First Arrest, Then Release!

File Photo/ GK

The prominent, elected representatives of the state of J and K which had acceded to India in 1947, were arrested in a swoop on  5th August 2019 along with thousands of other citizens of the erstwhile state. The Assembly had been dissolved earlier in November, 2018 unexpectedly by the then Governor on unconvincing and flimsy grounds. The charges of their arrest were diverse and went on changing from preventive detention act to Public Safety act. The demotion of this state which has a portion being governed by Pakistan and China to a Union territory (UT), has international ramifications also.

Within a year, without any visible changes on the ground, the release of these leaders began. Release was sequential starting from Farook Abdullah of National Conference on 13th March 2020, 10 days before his son Omar. Leader after leader followed and the last very significant release was that of Mehbooba Mufti of the People’s Democratic Front on 13th October. Her recent stance emphasizing the return of the flag of the erstwhile state with special status as guaranteed under the constitution, which is close to the heart of the Kashmiri’s who know the history of the Post Maharaja era, is music to their ears. There are still a large number of political workers languishing in prisons.

What had changed in the state during the period of their arrest is not visible to its people. It certainly has increased the alienation of the people of the valley. They continue to feel humiliated and ignored. While world is talking about 5G, they have to live with 2G because the 4G facility still eludes them. In these days of online education, financial transactions, webinars and several other portals, they have been put to a big disadvantage, and this is true for Jammu also. People who can afford are putting broad band or Jio fibre to get a reliable faster network in their homes and places of work. This has a recurring expenditure not affordable by the majority. One wonders what is this policy achieving towards the development agenda?

Kashmiri Pundits living in Jammu, including those living in camps, have realized now, that they are too few to make noise and their plight has only been exploited and used to politicize their misfortunes. Rehabilitation has no chance, even during the Centre’s administration. Jammu inhabitants after an initial euphoria, soon realized that this demotion is cutting into their business and chances of getting jobs, which have been opened for all the states. There are thousands of vacancies of Government jobs which are going begging because of no machinery to recruit. COVID 19 is given all the blame.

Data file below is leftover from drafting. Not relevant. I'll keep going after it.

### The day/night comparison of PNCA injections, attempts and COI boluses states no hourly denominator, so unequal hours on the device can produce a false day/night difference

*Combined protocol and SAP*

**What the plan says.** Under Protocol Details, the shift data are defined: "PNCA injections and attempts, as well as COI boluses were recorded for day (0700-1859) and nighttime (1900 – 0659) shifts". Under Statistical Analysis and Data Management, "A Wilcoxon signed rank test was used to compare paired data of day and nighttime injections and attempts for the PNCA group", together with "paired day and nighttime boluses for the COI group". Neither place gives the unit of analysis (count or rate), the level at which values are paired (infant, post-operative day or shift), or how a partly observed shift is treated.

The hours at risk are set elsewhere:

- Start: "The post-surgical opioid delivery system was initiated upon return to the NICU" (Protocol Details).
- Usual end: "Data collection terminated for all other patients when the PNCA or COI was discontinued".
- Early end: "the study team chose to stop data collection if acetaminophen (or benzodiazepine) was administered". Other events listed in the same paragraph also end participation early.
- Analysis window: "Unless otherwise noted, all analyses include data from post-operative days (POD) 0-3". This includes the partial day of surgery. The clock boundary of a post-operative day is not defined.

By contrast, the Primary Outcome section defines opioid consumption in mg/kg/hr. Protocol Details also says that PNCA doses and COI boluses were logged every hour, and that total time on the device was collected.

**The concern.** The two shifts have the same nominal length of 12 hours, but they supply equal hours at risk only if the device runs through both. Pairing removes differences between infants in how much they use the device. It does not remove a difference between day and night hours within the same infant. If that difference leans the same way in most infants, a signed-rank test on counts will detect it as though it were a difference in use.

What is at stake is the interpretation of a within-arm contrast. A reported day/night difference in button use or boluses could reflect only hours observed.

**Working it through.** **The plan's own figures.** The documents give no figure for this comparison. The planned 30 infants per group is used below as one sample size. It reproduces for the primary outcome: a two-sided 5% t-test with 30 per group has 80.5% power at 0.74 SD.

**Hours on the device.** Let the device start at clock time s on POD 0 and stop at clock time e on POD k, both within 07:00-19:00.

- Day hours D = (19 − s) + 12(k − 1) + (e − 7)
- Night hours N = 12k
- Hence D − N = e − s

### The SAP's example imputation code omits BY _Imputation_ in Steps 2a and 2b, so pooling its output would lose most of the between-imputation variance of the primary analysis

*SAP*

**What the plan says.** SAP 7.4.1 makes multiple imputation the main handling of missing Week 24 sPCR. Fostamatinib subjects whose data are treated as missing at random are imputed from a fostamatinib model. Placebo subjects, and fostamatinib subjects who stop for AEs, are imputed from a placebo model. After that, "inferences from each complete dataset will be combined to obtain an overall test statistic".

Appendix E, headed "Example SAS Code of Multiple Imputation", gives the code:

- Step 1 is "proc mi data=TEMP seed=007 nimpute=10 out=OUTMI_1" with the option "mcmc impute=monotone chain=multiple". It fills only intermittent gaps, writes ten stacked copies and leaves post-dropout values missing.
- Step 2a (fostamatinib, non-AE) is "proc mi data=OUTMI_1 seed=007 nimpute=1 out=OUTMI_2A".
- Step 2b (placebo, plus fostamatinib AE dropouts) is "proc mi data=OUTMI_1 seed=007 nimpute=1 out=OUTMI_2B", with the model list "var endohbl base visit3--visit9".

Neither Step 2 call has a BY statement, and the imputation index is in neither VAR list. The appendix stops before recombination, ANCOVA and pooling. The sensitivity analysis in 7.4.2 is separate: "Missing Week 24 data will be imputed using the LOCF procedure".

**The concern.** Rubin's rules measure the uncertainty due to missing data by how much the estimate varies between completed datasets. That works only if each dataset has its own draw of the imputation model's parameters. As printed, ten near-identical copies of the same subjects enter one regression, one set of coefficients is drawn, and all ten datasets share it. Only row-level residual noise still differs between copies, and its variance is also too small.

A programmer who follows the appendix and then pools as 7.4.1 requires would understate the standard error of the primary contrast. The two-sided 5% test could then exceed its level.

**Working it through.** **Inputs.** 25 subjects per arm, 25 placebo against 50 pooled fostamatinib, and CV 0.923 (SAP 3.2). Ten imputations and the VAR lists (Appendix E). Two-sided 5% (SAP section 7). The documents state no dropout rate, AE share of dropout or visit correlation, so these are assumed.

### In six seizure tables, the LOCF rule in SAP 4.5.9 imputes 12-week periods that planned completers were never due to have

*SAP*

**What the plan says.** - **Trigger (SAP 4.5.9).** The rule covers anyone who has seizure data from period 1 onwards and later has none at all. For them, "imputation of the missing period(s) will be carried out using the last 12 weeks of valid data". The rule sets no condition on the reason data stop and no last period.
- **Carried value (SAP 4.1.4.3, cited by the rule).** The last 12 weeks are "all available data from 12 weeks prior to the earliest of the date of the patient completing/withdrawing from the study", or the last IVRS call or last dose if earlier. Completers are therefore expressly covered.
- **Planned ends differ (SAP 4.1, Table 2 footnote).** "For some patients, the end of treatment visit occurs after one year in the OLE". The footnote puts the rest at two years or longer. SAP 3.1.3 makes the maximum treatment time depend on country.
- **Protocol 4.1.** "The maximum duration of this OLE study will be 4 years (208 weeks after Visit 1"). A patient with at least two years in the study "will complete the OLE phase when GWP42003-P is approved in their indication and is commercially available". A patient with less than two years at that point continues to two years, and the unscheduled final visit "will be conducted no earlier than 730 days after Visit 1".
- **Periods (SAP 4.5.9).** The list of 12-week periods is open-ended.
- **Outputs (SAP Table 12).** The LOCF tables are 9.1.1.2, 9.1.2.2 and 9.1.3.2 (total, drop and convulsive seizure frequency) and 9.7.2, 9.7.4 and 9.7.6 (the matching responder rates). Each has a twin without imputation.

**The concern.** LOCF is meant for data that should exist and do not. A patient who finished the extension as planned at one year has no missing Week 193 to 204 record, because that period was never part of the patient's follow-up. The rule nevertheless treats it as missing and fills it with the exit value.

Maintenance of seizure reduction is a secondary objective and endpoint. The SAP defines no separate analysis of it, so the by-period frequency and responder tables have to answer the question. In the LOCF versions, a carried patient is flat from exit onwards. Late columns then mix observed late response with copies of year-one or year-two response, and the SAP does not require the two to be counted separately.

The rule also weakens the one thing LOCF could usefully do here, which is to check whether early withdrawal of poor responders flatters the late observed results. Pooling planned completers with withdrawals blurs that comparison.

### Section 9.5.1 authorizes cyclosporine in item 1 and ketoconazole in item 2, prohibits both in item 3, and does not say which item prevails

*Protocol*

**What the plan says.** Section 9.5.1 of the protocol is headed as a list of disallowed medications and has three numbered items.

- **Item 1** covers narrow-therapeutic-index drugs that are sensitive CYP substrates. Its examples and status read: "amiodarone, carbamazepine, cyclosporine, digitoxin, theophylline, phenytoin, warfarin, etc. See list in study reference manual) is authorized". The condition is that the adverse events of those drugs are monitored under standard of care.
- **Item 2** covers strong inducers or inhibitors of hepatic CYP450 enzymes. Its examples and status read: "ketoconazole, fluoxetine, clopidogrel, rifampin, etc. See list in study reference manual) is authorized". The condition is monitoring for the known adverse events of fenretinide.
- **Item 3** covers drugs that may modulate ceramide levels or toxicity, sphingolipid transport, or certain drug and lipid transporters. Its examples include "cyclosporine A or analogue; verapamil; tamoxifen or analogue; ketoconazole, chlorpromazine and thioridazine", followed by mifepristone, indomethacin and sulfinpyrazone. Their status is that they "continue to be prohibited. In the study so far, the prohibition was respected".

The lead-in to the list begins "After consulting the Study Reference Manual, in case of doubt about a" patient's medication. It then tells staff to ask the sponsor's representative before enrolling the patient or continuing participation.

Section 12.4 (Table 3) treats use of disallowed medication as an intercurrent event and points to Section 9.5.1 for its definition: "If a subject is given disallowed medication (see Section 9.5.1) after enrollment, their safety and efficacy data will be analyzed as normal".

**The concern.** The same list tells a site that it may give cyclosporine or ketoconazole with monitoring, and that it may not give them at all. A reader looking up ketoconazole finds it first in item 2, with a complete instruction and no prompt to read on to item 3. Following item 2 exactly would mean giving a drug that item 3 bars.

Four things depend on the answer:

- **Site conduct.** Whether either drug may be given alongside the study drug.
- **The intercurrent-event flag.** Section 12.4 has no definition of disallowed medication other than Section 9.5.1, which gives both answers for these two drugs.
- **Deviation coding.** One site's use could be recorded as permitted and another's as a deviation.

Residents of the high-altitude desert region of Ladakh are at the cross roads with no recruitment agencies to fill gazetted posts, no formal bank, and a dispute over the capital city. There are over 5,000 government posts lying vacant and the bickerings between people of Ladakh and Kargil are more than visible. Tourism which used to be their boon has almost collapsed and is also compounded by the Corona virus problems.

India, a country with a diverse population consisting of all religions, can ill afford to treat the only Muslim majority state by “teaching them a lesson”. By offering no satisfactory explanation for the reason of arresting the mainstream politicians (some of whom have even represented Kashmir for India at international forums including the UN) and then releasing them has brought unity in the major political parties under the banner of the “Gupkar declaration” initiated by Farooq Abdullah. They are now pledging to fight for the cause of restoring the statehood and the special status unitedly. People who were getting disillusioned with their poor performance before August 2019, now realize that they have no other alternative. The feeble attempts to promote and bless the new parties by the Centre does not seem to be making any headway so far.

The focus therefore unfortunately from the development agenda, after forming the UTs, has shifted back to restoration of the statehood and bringing back the lost morale of the public. The authorities meanwhile are drawing new demarcation lines, so that the ruling power goes out of the hands of Kashmiris. These self-defeating agendas do not promote talent, solve the problems of un employment and bring in prosperity. It is important to remember that the development indices of the erstwhile state are higher than the national average, everybody has a house to live, no hunger deaths and in spite of a large portion of the valley and Ladakh becoming snow bound, deaths because of cold exposure are not heard of. The priorities in this region are therefore different. Getting a decent employment, better quality health care, modern amenities for farming, higher education for the youth with vocational training etc. All these measures might also reduce the home-grown militancy which has remained unaffected by the stringent measures of the last 15 months.

We thus need to break the political stalemate and change the popular sentiment for the better. Bring back the much-needed faster communication networks, hold the assembly elections and have people’s representatives. Even expressing the problems being faced by the residents to their elected persons makes a difference in the right direction.

The demotion of the state to UT and separating Ladakh, which had traditional relations with J&K, has strengthened the third player in the game, China. They have opened the quiescent border disputes leading to heavy troop movements, at a time when we are already facing a severe economic crunch. This has been complicated further by the pandemic.

The release of the Kashmiri leaders seems to be a well thought of plan, since their keeping away did not help in anyway. Hasty decisions do not solve problems and wrong decisions make you pay later.

Author is a Kashmiri Cardiologist, recipient of Padma Shri and Dr BC Roy Award